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N. Korea takes wraps off nuclear agenda

Washington/Seoul, Oct. 17 (Reuters): The United States said North Korea had admitted running a secretive nuclear-weapons programme, a disclosure that surprised Asian neighbours but which experts said showed Pyongyang’s desire for talks with Washington.

The United States said yesterday North Korea, confronted with US evidence, had acknowledged it was operating a uranium-enrichment programme in violation of a 1994 non-proliferation pact that brought the peninsula back from the brink of crisis.

The assertion from Washington drew demands from Seoul and Tokyo that the reclusive Communist state abide by all nuclear pledges and open its facilities to inspections.

Diplomats and academic analysts said an impasse could scupper inter-Korean rapprochement and kill embryonic economic reforms in North Korea, while poisoning an already bitter election-year debate in South Korea over policy toward the North.

But others, including a top aide to South Korean President Kim Dae-jung, said the admission by North Korea two weeks after it reversed decades of denial and owned up to abducting Japanese nationals was another sign Pyongyang wanted serious talks.

US officials said special envoy James Kelly had presented the North Koreans with documentation about the nuclear activities during an October 3-5 visit to Pyongyang and the North Koreans had finally acknowledged conducting a secret weapons programme.

Kelly’s visit was the first since US President George W. Bush took office and dubbed North Korea part of an “axis of evil” with Iraq and Iran. North Korean media later accused Kelly of making “very arrogant and threatening remarks” in Pyongyang.

Yim Sung-joon, top South Korean presidential adviser on national security and foreign policy, told reporters Kim would take up the issue with Bush and Japanese Prime Minister Junichiro Koizumi at a three-way summit next week in Mexico.

“The President views this as a grave matter and it is his position that it is unacceptable under any circumstances for North Korea to develop nuclear weapons,” Yim told reporters.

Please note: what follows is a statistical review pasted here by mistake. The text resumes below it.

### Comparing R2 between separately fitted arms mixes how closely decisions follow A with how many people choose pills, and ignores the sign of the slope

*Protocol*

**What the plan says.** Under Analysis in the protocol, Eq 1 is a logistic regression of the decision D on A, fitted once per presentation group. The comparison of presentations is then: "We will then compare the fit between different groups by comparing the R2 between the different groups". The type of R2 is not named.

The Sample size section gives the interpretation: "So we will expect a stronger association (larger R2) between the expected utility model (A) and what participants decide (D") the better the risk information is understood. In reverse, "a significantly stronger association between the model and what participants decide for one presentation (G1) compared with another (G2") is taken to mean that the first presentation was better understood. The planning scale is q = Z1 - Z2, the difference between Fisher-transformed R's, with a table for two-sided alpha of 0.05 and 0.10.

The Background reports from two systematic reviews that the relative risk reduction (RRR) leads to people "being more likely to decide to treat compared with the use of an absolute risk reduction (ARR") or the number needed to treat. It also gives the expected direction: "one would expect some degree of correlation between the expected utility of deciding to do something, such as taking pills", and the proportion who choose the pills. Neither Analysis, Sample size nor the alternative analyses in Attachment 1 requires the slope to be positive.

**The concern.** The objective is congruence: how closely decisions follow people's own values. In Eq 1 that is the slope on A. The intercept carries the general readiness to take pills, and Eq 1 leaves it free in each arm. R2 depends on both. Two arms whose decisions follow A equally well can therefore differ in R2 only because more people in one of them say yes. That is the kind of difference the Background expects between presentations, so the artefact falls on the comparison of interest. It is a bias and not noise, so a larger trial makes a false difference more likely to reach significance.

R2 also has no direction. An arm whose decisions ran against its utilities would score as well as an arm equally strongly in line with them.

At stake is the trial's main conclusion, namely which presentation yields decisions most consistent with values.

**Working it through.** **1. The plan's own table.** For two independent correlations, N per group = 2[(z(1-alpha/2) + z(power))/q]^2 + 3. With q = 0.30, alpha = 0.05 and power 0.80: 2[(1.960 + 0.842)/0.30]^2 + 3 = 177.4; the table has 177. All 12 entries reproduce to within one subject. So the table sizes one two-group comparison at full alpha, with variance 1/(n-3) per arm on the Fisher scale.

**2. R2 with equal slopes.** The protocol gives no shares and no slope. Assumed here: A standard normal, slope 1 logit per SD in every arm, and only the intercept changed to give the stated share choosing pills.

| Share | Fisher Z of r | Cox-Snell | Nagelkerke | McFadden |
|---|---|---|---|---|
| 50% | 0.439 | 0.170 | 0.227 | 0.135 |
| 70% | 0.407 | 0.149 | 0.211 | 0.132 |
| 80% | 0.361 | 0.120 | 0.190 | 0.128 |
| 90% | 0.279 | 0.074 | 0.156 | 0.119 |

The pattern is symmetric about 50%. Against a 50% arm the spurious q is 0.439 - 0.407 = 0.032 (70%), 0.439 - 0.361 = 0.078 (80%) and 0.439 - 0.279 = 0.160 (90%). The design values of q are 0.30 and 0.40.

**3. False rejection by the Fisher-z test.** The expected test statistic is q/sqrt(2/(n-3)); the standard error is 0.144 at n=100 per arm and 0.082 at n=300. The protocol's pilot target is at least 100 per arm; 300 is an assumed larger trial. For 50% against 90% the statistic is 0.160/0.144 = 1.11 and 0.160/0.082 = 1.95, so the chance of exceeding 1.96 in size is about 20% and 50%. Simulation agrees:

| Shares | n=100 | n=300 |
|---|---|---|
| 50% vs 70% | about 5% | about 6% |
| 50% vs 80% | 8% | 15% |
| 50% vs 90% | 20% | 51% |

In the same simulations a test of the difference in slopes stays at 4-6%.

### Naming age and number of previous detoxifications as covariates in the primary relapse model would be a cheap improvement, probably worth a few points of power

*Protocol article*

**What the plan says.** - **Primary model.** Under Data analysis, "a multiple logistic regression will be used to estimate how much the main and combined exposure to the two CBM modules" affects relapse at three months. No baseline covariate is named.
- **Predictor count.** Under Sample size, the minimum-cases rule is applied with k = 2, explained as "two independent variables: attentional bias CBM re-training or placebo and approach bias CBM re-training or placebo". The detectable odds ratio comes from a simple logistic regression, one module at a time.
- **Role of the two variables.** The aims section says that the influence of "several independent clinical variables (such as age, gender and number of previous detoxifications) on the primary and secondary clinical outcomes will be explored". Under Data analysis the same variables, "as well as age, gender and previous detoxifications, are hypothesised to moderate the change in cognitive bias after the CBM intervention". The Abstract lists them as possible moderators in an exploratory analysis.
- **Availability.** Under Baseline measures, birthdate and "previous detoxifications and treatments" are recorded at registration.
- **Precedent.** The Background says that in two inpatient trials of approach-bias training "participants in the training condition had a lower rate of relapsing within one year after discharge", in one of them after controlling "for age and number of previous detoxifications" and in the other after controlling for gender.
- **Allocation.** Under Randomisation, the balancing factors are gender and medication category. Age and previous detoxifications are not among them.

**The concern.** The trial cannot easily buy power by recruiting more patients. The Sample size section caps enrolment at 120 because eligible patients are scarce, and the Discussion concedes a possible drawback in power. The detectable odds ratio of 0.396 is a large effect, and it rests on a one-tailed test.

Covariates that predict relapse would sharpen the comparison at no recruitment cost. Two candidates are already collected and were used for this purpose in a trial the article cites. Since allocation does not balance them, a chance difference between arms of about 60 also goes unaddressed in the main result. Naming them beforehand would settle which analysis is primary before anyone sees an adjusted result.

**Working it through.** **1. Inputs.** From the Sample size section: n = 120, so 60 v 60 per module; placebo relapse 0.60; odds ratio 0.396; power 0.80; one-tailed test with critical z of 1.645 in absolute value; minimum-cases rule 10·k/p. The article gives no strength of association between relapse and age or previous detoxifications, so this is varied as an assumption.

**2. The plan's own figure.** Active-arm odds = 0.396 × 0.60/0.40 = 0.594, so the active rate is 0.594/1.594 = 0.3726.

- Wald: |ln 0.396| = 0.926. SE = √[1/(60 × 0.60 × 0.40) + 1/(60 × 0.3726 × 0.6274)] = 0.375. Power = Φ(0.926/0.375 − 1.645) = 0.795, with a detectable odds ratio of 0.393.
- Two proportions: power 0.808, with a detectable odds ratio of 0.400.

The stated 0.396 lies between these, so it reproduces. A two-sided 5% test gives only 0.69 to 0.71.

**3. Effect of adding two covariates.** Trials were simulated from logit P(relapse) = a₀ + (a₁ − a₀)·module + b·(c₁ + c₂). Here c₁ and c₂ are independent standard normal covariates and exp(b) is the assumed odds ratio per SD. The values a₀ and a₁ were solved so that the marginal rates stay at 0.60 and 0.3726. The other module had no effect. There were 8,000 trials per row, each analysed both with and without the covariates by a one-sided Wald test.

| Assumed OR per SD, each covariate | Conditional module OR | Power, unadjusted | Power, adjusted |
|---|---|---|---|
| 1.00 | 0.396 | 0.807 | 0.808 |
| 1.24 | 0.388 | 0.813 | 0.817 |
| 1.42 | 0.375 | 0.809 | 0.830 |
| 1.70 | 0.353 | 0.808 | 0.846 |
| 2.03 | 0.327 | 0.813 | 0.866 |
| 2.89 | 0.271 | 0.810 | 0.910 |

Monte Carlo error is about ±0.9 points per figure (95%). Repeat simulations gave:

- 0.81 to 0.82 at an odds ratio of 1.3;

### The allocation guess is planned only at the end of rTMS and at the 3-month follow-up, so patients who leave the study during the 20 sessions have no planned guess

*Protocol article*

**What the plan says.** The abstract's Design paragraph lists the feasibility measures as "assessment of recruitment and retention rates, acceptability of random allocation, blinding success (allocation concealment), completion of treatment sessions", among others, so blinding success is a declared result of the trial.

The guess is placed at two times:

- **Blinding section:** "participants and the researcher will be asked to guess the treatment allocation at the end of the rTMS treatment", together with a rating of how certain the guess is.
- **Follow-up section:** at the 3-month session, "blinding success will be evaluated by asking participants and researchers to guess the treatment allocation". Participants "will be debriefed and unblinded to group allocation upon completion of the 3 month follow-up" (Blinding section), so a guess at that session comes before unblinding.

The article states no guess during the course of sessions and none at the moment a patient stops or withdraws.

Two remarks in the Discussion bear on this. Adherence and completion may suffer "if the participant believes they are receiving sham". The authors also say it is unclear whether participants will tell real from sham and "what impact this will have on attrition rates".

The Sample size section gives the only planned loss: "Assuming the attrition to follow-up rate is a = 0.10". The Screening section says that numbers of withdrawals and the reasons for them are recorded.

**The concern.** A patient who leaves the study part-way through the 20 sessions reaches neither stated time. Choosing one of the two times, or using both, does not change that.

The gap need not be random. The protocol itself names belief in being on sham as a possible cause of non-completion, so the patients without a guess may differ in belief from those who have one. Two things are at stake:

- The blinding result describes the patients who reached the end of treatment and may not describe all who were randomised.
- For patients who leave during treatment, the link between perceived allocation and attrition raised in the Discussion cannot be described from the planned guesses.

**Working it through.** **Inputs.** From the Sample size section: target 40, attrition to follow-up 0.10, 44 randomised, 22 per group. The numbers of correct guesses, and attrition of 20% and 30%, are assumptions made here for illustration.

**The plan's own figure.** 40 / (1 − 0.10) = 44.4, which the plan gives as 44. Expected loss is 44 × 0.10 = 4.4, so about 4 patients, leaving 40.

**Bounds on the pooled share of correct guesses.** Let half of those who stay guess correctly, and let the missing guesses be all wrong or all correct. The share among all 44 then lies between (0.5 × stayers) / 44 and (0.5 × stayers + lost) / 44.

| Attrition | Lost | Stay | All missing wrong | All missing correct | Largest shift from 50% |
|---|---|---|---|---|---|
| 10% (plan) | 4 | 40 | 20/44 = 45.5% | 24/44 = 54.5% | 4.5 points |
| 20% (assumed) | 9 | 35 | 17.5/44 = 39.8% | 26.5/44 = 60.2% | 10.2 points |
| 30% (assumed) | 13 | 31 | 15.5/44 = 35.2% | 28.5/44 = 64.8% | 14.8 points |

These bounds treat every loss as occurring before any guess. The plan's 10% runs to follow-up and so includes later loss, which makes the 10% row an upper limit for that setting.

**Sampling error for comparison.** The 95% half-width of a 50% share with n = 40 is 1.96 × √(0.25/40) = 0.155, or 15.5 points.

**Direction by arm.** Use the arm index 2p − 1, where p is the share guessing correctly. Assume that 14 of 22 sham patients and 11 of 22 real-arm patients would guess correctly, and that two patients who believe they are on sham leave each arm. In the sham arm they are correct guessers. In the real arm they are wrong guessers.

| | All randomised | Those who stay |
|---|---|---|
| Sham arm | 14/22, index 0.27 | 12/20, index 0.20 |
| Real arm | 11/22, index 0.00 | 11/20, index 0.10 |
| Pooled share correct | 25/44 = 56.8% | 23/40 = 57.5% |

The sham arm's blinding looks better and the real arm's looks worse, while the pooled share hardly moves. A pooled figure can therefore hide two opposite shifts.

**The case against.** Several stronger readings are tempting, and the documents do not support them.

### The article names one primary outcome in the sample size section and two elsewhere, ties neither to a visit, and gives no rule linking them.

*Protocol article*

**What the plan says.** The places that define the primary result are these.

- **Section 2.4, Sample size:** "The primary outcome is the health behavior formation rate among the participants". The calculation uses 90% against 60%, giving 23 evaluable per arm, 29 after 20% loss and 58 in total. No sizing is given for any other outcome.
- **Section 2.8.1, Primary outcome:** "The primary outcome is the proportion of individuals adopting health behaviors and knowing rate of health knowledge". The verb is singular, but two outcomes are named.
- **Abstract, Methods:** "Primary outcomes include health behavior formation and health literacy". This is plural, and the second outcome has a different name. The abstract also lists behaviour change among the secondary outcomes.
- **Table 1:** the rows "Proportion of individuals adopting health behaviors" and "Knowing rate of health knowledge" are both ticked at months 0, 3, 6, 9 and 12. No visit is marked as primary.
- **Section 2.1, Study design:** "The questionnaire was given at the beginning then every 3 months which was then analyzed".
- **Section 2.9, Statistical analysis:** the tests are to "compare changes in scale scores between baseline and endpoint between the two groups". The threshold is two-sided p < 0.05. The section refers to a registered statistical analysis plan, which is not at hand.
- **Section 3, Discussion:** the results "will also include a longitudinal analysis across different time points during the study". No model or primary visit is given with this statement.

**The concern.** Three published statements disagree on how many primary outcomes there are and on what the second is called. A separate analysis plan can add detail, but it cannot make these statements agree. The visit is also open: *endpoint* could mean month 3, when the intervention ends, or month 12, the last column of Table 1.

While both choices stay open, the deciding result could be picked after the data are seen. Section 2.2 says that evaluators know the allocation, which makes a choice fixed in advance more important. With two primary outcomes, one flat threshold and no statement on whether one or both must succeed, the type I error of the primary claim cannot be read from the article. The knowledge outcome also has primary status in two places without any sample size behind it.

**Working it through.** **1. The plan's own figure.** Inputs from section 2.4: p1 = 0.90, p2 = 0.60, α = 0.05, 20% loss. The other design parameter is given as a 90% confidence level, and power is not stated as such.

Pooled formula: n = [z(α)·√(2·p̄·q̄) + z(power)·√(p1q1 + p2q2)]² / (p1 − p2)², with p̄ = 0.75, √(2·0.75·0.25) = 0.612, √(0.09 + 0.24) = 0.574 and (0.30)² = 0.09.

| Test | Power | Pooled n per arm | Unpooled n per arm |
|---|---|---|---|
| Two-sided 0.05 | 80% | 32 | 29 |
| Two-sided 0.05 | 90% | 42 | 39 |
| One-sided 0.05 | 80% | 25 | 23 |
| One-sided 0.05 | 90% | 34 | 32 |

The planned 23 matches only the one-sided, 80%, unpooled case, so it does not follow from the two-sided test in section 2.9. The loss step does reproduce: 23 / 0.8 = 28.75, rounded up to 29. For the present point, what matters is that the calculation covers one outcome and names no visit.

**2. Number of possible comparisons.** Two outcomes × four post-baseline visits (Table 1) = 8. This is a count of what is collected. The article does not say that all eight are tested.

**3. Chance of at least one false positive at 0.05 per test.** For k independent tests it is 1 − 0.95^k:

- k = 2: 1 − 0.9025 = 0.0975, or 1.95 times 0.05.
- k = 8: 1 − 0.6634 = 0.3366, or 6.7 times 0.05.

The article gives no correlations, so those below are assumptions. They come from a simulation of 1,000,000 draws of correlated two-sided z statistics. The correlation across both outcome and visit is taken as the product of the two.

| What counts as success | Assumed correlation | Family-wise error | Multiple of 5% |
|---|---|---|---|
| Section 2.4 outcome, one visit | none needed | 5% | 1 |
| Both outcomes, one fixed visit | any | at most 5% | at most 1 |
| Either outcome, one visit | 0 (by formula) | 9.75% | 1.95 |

South Korea’s unification ministry said in a statement it would raise the nuclear issue in ministerial talks between the two Koreas set to start in Pyongyang on October 19.

But he added that South Korea saw North Korea’s surprising confession as part of a quest for dialogue, the latest of several dramatic steps Pyongyang has taken this year to improve ties with the outside world and overhaul its sickly, aid-dependent economy.

“The government is paying close attention to this frank confirmation of nuclear suspicions during special envoy Kelly's visit to North Korea and we regard it as a sign North Korea is willing to resolve this problem through dialogue,” Yim said.

One Pyongyang-based diplomat agreed, telling Reuters the nuclear disclosure “could reflect a need to bring these discussions from political rhetoric to a technical level so perhaps both sides can make progress on specific issues”. Japan received a shock admission and an apology from North Korea last month for the abductions of more than a dozen Japanese in the 1970s and 1980s to teach Japanese to North Korean spies. The confession opened the way for normalisation talks.

A second diplomat in the North Korean capital said he thought Washington’s nuclear revelation was a US tactic to pressure Pyongyang after Kelly’s trip failed to make headway. “The North Koreans are de facto ready to make some concessions, even substantial concessions, but they want some reward,” he said by telephone.

A senior US official told Reuters in Washington that the Bush administration believed the North’s activities had “effectively nullified the 1994 Agreed Framework”, a deal under which North Korea promised to freeze its nuclear arms programme. But US officials said the administration was consulting Congress and had made no decision on the next steps in its relations with North Korea.

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